I let swaaying BE my narrative. Tell me I won’t or I can’t and it's like putting jet fuel in my tank. I thrive off swaying haters and naysayers. "Running just isn’t in your DNA”, I was told. Well not only do I have short little “non runner” legs, but they are pretty deviant. They had no problem carrying me 26.2 miles in 4 hours and 20 minutes for the 2016 LA marathon. I have discovered that the ones that want to see you fall are usually the ones that are at the bottom of the stairs afraid to take the first step.
After I finished the race, I could see that the doubt and judgment that was once pointed in my direction is truly just a personal reflection of the way they feel about themselves. Self accepting and esteem are the most valuable tools any person could ever possess.
5. What’s your number one piece of advice to women discouraged by preconceived notions and society’s limitations?
Be your #1 fan. Don’t hold that space for someone else. We are not defined by how others experience us.
This is your life, live it out loud, unapologetically. I will leave you with one of my all time favorite quotes: “A successful person is one who can lay a firm foundation with the bricks that others have thrown at him or her."
"I have discovered that the ones that want to see you fall are usually the ones that are at the bottom of the stairs afraid to take the first step."
Women in the workplace have always experienced a certain degree of discrimination from male colleagues, and according to new studies, it appears that it is becoming even more difficult for women to get acclimated to modern day work environments, in wake of the #MeToo Movement.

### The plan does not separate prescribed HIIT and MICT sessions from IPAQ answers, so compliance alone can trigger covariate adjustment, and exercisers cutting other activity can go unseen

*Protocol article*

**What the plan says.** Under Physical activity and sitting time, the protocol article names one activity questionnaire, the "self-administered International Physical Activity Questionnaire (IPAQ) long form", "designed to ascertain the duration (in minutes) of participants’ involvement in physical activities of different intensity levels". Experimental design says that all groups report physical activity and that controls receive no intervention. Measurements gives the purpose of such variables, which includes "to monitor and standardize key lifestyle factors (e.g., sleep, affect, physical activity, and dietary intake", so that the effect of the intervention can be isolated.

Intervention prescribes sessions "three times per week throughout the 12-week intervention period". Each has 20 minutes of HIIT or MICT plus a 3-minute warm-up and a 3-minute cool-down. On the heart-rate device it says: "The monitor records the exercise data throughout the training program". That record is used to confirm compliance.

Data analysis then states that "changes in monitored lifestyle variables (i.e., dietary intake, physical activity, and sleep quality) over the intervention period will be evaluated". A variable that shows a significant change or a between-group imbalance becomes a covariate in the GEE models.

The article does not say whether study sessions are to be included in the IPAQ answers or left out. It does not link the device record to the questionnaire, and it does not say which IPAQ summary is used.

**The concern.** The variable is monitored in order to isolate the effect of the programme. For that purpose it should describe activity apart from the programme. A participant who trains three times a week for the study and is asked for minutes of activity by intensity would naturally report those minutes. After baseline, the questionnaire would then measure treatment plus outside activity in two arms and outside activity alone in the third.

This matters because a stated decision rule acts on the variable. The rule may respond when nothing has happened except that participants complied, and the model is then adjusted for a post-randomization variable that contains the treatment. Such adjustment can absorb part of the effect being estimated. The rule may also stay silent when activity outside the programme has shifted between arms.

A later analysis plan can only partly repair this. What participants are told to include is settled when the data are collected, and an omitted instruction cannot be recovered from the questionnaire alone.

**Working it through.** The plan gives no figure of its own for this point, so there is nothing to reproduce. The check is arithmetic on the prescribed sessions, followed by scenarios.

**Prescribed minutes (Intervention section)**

In a recent study conducted by LeanIn.org, in partnership with SurveyMonkey, 60% of male managers confessed to feeling uncomfortable engaging in social situations with women in and outside of the workplace. This includes interactions such as mentorships, meetings, and basic work activities. This statistic comes as a shocking 32% rise from 2018.
What appears the be the crux of the matter is that men are afraid of being accused of sexual harassment. While it is impossible to discredit this fear as incidents of wrongful accusations have taken place, the extent to which it has burgeoned is unacceptable. The #MeToo movement was never a movement against men, but an empowering opportunity for women to speak up about their experiences as victims of sexual harassment. Not only were women supporting one another in sharing to the public that these incidents do occur, and are often swept under the rug, but offered men insight into behaviors and conversations that are typically deemed unwelcomed and unwarranted.